Tag Archives: David Fickling Books

A Mason move

Not being rich enough to subscribe to the Bookseller – well, maybe I am, but then I’m too economical – I am now on some sort of mailing list, which means I see all their daily news, but can only click through to them once in a blue moon. (I know, I should remove my cookies.)

But last week I was lucky enough to be able to read what they said about Simon Mason, who is leaving David Fickling Books where he has been m.d., moving to Pushkin Children’s Books to do something new and exciting. It didn’t say what.

They did mention he’s been DFB’s m.d. for six years, which I’m sure is right. But I still recall coming across him in David’s basement almost nine years ago, when Daughter and I were given the guided tour. But I suppose there’s no reason why Simon couldn’t have a subterranean existence before running the company.

Which – more Bookseller news reveals – will now be done by Tom Fickling. I’m guessing he’s DFB Junior, so to speak.

So it’s all change. And I gather Simon has a third Garvie Smith book coming this year!

Mr Godley’s Phantom

I so loved this book, and the fact that although Mal Peet is no longer with us, he left behind writing to be turned into new books for us, who loved him and his writing. Described as a ‘haunting novella’ by David Fickling, I’d say that this [adult] retro story is a full length novel, if you apply the measurements for books as they were then, shortly after WWII.

Martin Heath returns from the war, and doesn’t quite know what to do with himself. His nerves aren’t good, and he drinks too much. Eventually he is interviewed by the mysterious Mr Godley and given a job at his home on Dartmoor. The job description is a little vague, and we’re not quite sure what Martin’s employer really wants or why he chose Martin.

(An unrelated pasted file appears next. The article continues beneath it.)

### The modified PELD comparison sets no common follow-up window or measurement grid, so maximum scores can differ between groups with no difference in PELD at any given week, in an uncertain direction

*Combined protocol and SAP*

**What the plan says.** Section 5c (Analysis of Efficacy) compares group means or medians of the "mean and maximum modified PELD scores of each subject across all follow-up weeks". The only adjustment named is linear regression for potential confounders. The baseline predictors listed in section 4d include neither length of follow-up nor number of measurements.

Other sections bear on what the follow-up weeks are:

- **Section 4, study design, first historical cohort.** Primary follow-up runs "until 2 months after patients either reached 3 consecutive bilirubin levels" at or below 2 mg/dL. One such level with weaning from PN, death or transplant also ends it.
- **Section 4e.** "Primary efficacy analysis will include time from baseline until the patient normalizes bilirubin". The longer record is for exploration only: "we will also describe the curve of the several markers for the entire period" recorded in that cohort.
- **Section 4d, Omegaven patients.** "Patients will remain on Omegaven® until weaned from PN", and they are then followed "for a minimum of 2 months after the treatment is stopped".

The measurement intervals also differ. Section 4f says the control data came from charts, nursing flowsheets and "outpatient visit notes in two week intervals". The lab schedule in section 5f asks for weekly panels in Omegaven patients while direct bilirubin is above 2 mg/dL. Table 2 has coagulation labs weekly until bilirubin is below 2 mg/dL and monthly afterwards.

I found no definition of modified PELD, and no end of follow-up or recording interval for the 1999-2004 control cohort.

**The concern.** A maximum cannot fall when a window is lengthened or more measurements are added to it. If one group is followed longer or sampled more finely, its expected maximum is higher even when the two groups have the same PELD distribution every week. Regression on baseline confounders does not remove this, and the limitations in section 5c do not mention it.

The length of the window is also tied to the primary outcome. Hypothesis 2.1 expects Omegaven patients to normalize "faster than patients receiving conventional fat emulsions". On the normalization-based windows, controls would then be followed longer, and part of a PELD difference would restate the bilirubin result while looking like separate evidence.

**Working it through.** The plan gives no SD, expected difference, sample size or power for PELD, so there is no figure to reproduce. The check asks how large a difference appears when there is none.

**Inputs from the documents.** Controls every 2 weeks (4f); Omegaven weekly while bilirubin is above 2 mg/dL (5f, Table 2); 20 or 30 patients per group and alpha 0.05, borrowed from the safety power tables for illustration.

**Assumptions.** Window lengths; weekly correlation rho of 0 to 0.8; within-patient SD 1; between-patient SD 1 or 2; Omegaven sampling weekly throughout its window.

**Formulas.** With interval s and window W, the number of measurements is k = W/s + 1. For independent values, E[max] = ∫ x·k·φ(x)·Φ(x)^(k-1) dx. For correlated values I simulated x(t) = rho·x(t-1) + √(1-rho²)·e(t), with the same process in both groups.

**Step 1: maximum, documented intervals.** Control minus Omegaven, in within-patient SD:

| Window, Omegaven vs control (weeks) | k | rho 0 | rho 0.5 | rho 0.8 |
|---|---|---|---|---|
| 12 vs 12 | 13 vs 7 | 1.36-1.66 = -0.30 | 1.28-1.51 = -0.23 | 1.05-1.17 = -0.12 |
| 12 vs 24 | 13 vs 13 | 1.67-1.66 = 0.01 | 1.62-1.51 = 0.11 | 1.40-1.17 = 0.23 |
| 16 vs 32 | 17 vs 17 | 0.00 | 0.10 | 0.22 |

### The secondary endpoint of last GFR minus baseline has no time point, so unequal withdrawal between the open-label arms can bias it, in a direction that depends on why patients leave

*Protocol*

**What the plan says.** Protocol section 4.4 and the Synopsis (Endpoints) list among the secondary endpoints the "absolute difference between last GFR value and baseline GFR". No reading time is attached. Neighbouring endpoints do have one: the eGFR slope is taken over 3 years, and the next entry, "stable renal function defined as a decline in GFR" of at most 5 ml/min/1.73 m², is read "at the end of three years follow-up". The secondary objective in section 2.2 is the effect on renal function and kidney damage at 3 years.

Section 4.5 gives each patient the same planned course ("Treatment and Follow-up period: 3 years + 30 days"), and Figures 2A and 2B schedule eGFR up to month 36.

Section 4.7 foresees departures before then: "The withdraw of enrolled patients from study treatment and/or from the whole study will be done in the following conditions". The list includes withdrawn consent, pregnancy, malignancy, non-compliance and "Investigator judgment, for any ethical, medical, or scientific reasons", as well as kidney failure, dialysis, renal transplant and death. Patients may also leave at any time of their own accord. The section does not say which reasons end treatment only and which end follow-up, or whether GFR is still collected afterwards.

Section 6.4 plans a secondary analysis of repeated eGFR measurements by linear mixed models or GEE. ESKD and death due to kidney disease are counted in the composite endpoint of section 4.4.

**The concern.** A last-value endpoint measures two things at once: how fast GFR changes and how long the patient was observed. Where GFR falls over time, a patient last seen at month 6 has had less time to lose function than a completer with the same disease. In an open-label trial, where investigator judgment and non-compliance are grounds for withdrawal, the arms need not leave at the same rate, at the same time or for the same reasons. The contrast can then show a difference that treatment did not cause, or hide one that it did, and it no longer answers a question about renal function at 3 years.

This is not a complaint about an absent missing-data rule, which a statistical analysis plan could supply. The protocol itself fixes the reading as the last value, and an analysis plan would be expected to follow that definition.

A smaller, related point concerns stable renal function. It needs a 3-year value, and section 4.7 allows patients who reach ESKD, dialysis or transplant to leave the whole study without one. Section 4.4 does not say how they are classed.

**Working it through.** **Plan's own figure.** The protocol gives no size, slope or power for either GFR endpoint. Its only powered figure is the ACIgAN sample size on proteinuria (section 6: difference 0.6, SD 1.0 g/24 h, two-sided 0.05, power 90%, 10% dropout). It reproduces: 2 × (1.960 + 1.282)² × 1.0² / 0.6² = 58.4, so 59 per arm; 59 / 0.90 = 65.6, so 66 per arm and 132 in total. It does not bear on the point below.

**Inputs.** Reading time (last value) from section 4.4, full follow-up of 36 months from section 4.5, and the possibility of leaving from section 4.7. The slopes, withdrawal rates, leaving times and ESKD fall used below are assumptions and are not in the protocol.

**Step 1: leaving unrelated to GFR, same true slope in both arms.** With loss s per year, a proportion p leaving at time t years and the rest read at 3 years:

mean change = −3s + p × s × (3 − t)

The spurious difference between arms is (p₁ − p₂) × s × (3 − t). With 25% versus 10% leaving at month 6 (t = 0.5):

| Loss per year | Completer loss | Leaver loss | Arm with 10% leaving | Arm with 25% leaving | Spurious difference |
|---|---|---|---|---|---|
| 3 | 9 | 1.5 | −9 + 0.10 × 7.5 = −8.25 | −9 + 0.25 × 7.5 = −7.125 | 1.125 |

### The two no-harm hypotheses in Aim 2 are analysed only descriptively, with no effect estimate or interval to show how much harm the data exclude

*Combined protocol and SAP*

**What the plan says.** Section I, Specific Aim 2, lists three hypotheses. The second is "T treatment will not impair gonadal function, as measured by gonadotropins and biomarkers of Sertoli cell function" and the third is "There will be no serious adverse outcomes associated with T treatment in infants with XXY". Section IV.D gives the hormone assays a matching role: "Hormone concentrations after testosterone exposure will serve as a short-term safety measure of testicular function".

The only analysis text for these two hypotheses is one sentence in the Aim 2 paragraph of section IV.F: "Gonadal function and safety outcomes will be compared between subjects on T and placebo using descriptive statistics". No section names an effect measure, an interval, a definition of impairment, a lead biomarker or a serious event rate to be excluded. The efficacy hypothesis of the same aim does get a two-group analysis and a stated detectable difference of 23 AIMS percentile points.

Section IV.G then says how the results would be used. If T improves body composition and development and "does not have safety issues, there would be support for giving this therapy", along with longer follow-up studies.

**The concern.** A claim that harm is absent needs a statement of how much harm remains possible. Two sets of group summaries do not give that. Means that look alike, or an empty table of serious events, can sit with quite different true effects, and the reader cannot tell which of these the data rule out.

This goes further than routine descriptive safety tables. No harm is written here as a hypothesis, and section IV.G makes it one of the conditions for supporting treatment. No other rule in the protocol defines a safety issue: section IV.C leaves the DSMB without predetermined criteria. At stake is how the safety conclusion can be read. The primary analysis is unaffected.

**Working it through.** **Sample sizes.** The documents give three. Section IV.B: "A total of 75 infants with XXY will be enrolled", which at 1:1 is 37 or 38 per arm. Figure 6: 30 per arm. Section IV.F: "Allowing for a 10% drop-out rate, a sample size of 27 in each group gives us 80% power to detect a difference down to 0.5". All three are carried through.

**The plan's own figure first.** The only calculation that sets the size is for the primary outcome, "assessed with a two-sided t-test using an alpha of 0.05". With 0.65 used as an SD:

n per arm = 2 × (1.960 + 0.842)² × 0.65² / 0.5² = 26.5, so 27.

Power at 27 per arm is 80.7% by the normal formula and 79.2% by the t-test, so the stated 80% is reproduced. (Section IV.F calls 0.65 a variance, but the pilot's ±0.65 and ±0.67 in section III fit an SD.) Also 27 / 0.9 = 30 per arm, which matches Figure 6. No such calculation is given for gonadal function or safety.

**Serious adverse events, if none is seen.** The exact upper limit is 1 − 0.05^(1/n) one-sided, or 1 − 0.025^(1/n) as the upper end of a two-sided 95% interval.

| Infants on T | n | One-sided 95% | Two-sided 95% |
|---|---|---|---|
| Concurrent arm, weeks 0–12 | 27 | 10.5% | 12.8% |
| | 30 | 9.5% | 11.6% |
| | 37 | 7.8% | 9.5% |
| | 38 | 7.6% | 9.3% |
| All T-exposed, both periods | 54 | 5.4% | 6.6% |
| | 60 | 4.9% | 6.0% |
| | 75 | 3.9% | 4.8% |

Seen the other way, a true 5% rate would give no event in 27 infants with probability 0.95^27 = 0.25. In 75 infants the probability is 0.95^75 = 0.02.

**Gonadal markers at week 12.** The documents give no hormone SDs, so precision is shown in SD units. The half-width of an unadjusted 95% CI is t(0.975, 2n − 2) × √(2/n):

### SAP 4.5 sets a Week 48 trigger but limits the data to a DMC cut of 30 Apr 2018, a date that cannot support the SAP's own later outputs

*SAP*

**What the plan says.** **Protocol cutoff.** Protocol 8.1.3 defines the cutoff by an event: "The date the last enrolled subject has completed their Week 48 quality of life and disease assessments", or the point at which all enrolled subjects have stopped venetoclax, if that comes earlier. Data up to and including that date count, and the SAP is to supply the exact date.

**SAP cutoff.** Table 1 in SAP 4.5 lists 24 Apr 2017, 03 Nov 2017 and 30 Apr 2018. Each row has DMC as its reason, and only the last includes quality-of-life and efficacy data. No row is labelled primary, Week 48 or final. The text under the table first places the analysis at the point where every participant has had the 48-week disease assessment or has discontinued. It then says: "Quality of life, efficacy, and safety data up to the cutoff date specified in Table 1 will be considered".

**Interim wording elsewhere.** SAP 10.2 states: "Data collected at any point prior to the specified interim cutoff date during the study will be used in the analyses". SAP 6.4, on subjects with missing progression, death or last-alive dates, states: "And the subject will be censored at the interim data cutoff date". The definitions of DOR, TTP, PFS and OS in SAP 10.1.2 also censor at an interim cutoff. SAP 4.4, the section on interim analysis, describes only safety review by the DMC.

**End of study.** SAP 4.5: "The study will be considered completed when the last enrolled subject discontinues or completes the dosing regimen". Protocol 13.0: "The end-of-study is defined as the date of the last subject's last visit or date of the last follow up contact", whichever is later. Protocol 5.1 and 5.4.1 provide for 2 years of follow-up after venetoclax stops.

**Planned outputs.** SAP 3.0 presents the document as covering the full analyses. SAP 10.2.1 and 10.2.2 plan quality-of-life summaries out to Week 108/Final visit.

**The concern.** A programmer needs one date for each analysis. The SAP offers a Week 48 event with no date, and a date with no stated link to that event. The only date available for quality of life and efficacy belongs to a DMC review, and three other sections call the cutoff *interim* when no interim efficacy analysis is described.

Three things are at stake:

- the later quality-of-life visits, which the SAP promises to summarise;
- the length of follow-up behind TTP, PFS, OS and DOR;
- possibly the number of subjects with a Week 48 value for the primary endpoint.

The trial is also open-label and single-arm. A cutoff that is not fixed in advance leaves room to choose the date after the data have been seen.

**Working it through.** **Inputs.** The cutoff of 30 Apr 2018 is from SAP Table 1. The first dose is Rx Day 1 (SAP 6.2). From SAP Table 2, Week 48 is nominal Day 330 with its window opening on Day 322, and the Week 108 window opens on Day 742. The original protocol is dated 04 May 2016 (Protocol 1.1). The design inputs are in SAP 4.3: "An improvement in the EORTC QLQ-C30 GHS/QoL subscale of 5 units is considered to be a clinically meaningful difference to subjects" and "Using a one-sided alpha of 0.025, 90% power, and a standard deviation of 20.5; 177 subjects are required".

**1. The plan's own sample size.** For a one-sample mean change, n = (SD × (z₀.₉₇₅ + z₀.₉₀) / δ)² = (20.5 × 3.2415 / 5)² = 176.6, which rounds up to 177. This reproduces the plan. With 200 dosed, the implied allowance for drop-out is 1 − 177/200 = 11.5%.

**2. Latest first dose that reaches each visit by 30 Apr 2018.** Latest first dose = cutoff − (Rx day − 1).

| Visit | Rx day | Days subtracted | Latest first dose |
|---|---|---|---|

Mal Peet, Mr Godley's Phantom

It’s hard to describe the story without spoilers, but Mr Godley’s house hides secrets, and the local women who work for him also have their own unusual histories. And then there is Martin, shaking, looking for drugs.

Mal has hit the head on the nail perfectly, both as regards the period – or so it seems from here – and in creating a strange little plot that doesn’t really take you where you expected to go.

It’s a wonderful book.

Witch in search of a litfest

I had no idea that you require portals – into other worlds – in this day and age. But your witch has travelled to Oxford, with three intentions; to attend the Oxford Literary Festival for the first time, to meet up with friends and family rarely, if ever, seen, and to be embarrassing to Daughter’s planetary colleagues.

Worcester College

Staying in a real Oxford college, because it is Easter, or very nearly, and rooms are empty. Or would be, were it not for a lot of Chinese and American visitors. A witch still needs connectivity, even when surrounded by romantic, if murderous, daffodils, but found she had been followed by her usual travelling curse. The one where internets and wifis disappear into thin air. But it seems that a part solution can be achieved by finding an untainted website, which will act as a portal. (So far it seems the Guardian works…)

Daughter is here too, with her exoplanet chums. They had a ceilidh the other evening, at the church in Jericho (this feels so His Dark Materials!). I invited myself in, and watched this planetary bunch jump around to the music. You know how girls often have to dance with each other, because there are not enough men? Hah. Here the boys had to dance with boys, because there were too few women. Truly back-to-front, this.